Index of content:
Volume 124, Issue 2, August 2008
- MUSIC AND MUSICAL INSTRUMENTS 
124(2008); http://dx.doi.org/10.1121/1.2945157View Description Hide Description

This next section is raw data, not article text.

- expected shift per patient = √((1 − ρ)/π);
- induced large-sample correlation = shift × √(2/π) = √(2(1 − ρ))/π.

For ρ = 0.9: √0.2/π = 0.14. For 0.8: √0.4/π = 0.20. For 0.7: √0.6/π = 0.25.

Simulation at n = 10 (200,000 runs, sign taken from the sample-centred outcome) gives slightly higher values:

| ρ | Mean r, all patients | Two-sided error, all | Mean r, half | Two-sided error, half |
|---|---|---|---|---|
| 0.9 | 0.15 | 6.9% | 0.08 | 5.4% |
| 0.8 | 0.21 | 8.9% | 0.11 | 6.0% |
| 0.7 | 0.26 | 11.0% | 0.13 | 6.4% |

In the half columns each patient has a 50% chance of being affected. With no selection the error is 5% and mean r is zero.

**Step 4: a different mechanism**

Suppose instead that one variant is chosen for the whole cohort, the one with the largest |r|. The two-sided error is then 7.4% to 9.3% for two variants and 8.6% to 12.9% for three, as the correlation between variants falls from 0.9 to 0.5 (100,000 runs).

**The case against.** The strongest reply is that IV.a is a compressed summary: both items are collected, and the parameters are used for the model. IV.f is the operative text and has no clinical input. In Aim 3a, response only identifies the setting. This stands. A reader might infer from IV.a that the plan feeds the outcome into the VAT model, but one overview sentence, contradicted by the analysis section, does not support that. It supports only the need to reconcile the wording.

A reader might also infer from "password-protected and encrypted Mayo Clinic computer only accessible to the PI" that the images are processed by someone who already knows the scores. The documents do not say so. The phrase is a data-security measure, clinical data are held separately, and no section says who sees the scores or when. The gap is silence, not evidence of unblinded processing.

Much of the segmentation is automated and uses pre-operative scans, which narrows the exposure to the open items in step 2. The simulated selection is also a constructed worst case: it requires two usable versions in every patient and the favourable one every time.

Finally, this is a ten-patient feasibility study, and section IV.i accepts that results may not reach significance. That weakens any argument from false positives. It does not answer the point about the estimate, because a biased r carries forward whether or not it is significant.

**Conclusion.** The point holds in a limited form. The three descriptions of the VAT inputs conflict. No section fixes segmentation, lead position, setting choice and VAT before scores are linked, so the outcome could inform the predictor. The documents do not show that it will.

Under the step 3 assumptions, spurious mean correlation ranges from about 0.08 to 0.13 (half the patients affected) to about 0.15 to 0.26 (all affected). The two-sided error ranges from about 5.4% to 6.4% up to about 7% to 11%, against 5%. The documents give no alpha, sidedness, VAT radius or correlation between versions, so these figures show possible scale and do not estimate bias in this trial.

The issue of the influence of wall vibrations on the behavior of wind instruments is still under debate. The mechanisms of vibroacoustic couplings involved in these vibrations are difficult to investigate, as fluid-structure interactions are weak. Among these vibroacoustic interactions, the present study is focused on the coupling between the internal acoustic field and the mechanical behavior of the duct. For this purpose, a simplified single reed instrument consisting of a brass tube connected to a clarinet mouthpiece has been studied. A theoretical model of coupling between the plane inner acoustic wave and mechanical modes is developed and suggests that in order to obtain measurableeffects of wall vibrations, the geometrical parameters of the studied tube have to be unusual compared to that of real instruments. For a slightly oval-shaped and very thin brass tube, it is shown theoretically and experimentally that a coupling between the inner plane acoustic wave and ovalling mechanical modes occurs and results in disturbances of the input impedance, which can slightly affect the tone color of the sound produced. It is concluded that the reported effects are unlikely to occur in real instruments except for some organ pipes.